Furthermore, there are other self help authors who write for black men who want to be helped and they’ve done a good job if you ask me. Two good examples are Bereolaesque and Tony Gaskins. I understand that a lot of people are weary of Steve Harvey’s advice because of his personal background but I’ve read the book and there are some good points to it. I feel that Steve is just giving his views about “the game” and how women who want to win should know how to play. For example, in the book Steve talks about waiting until a man commits before you sleep with him in order to prevent yourself from being strung along, used or played and seeing a man’s true intentions. It’s simple advice that most people don’t follow. How many women sleep with men hoping that one day he’ll commit?

    There are good men out there and I believe that there are some things about relationships that women can only learn from men. Woe to the girl who takes relationship advice from Cosmo.

    All I’m trying to say is that I don’t think there is anything wrong with what Steve Harvey has done. He writes from his perspectives just like all self help authors and I honestly feel that he genuinely wants to help people in addition to making money.

    I read a lot of books and I feel that there are things that you can learn from various people’s writings. One author wrote that men can only do what women allow. As much as women want to shift the blame for our societal problems on black men (eg being players + dead beat dads), it’s up to women or at least individuals to better themselves and demand more an not expect anything less…just my opinions

    🙂

    • writtenbyBene

      "You can't help someone who doesn't want to be helped so I think that would have been a waste of time."

      And this is what I want women to examine. Why do we think we need help? From a man? In particularly one who cannot keep his own affairs in order. Patriarchy and
      conditioning.

      "For example, in the book Steve talks about waiting until a man commits before you sleep with him in order to prevent yourself from being strung along, used or played and seeing a man's true intentions. It's simple advice that most people don't follow."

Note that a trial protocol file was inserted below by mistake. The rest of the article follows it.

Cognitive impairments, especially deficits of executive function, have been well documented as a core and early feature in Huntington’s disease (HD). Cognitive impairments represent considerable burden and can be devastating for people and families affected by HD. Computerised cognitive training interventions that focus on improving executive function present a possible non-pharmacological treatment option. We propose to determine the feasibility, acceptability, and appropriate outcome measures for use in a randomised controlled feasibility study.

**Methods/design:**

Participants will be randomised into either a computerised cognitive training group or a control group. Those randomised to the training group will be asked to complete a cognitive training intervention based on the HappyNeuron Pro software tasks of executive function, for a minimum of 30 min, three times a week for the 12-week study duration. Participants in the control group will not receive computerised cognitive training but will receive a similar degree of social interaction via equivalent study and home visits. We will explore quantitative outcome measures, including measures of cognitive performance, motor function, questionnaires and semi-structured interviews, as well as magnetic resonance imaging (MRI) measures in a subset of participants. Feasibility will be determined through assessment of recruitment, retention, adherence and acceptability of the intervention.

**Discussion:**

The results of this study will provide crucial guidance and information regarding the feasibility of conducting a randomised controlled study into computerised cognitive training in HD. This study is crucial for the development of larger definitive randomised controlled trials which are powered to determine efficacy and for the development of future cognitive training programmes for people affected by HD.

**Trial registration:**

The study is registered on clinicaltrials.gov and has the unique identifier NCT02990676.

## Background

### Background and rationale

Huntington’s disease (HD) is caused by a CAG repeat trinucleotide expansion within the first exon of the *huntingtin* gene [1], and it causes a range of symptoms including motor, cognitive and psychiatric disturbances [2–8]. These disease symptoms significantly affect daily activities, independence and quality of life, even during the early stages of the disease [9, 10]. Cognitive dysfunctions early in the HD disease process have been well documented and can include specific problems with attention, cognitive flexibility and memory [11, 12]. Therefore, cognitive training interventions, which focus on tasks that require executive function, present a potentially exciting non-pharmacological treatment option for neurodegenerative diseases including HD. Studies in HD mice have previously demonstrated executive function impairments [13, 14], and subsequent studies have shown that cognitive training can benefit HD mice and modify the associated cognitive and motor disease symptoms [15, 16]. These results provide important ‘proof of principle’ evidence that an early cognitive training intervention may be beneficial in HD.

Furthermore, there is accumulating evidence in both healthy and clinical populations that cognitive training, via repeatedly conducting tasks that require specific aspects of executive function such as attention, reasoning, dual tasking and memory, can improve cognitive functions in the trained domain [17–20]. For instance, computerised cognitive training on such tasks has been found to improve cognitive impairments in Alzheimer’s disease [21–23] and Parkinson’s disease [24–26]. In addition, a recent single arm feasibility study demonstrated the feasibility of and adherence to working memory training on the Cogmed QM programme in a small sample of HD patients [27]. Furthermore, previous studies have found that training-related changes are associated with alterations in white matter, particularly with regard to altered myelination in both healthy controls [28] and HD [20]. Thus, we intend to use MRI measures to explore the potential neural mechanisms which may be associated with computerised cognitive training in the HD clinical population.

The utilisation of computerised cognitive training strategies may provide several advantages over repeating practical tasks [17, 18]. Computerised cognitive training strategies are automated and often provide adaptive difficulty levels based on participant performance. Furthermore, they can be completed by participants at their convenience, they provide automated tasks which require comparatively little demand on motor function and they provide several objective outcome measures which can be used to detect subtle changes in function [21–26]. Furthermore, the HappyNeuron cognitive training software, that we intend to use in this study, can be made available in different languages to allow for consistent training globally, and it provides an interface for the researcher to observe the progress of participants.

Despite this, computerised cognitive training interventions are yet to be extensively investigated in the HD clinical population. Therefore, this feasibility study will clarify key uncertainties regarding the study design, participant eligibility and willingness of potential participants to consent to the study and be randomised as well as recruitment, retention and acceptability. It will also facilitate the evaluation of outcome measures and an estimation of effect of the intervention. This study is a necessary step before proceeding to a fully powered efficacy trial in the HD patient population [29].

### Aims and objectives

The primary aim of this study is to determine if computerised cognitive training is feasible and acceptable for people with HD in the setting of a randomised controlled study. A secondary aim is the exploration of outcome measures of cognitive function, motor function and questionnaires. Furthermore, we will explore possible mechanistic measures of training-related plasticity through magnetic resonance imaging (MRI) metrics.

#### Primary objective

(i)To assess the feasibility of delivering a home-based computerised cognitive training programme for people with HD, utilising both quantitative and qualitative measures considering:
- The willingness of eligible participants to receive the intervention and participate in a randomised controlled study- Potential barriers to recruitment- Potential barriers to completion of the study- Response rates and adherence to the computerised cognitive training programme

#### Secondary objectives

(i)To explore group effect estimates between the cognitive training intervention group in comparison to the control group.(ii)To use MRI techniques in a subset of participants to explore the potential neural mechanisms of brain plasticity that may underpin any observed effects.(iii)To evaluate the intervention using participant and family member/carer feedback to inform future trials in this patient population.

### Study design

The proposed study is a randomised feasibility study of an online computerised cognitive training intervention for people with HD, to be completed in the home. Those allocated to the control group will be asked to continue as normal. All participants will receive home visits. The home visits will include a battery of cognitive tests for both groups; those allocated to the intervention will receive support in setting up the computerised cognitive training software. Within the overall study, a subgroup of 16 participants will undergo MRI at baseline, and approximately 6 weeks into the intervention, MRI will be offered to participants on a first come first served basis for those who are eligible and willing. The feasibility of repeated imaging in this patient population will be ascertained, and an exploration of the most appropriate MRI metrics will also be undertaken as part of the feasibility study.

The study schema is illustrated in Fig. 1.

Again, this statement is extremely problematic. No man or woman should be dictating the sexual encounters of a woman. And no one should be making a woman feel like if she slept with a man at 1.5 months and the relationship didn't work, it is her fault. That's not always true and a large generalization. Furthermore, this line of thinking again is very patriarchal. I'm looking at this as a woman, but also a feminist. You may not be. But I don't think you have to be a feminist to understand what is at the core of this problem.

      You say that "black men obviously don't want to be helped." That is all the more reason for Steve to reach out to them. I don't see any books telling men what they need to do. That's the difference. The self-help books for men have a different tone to it. The self-help books for women comes from centuries of men believing they can tell us what needs to be done to get and keep them. And if we don't follow the "rules" to the game it's our fault. You don't find that problematic?

      "As much as women want to shift the blame for our societal problems on black men (eg being players + dead beat dads)…"

      That's a pretty loaded statement. So you think black women are to blame for their own problems, should stop blaming men and then listen to men to learn the things about relationships that "only men can teach us"? Yeah, we're going to have to agree to disagree.

      Thanks for reading! Always happy to have new readers. 🙂

      • @TAARenaissance

        I will say THIS, black women are the cause of alot of their OWN problems… and that is the TRUTH

  • Bene, you said, "Hell, they have a host of issues that need to be dealt with. Statistically they may be worse off than black women."

    May? May??!??!?!?!

    The question is this: Why do publications like Essence put Mr. Harvey on their covers? You've written for them– perhaps you can provide some insight. Why oh why would a publications that "claims" to support the black woman experience use their platform as a conduit for him to sell his snake oil?